City living certainly has its advantages — a bevy of nice restaurants, concerts, theater, diversity, museums, and culture. But today I witnessed one of my biggest fears come true. As I sat on my bus into work, two teachers boarded with 30 sixth grade students in tow. One of the teachers and I chatted about their excursion — a trip to the film festival! What 12-year-old wouldn't die to skip a day of classes for an animated movie? All excited and ready for their adventure, the entire class exited at the last nonexpress stop, which means the bus was headed downtown without any more stops for at least another two miles or fifteen minutes. As we pulled away, I watched the teacher lining the students up hoping to count off quickly. After a few minutes of zoning out on my Blackberry, I looked up and noticed a young girl with her nose buried in her book. I quickly asked her, "Weren't you supposed to get off at that last stop? She looked around and then with a frightened face mumbled, "I think so." My heart dropped. To see what happened,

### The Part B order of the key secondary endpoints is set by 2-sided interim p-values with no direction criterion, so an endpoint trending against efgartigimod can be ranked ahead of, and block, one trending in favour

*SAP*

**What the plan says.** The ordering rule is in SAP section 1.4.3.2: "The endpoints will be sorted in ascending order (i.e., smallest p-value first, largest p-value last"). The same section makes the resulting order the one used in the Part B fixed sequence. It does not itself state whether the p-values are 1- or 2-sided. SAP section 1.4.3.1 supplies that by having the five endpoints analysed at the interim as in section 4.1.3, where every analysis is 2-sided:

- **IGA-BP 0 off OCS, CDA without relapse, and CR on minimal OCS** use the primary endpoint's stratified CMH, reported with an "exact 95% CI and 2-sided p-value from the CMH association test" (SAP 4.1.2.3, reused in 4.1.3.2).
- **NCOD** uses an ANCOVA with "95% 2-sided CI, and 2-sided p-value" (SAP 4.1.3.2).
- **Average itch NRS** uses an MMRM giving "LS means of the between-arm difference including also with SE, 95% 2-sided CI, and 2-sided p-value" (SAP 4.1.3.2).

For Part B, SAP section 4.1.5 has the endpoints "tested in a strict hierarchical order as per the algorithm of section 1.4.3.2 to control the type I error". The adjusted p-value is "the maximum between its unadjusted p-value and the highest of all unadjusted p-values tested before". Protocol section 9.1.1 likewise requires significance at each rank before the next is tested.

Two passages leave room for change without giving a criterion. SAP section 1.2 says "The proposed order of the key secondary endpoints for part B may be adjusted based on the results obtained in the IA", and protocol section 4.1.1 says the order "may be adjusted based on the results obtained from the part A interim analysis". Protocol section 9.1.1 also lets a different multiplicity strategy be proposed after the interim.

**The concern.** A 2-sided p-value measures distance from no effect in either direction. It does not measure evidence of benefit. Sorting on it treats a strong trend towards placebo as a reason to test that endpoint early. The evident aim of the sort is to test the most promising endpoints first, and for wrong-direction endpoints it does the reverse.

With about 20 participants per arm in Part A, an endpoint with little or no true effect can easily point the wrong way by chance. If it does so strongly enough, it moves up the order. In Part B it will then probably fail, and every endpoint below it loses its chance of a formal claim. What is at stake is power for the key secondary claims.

I yelled to the bus driver and requested he make an atypical stop. Everyone else around us immediately clued in on the mishap. One woman said, "I'll take her back. I've got her." I told her which theater they were headed to and off they went. Thanks to a kind woman and an understanding bus driver, this child was not left behind. Or at least not for long.
In the meantime, I keep thinking to myself, "What if that happened to my kid?!" Certainly worse things can happen, but now it's just another fear planted in my heart. Part of living in a metropolis is dealing with crowds, public transportation, and busy streets. However, it gives me comfort to know that in a big city, there are small villages that pitch in to help raise and care for the children.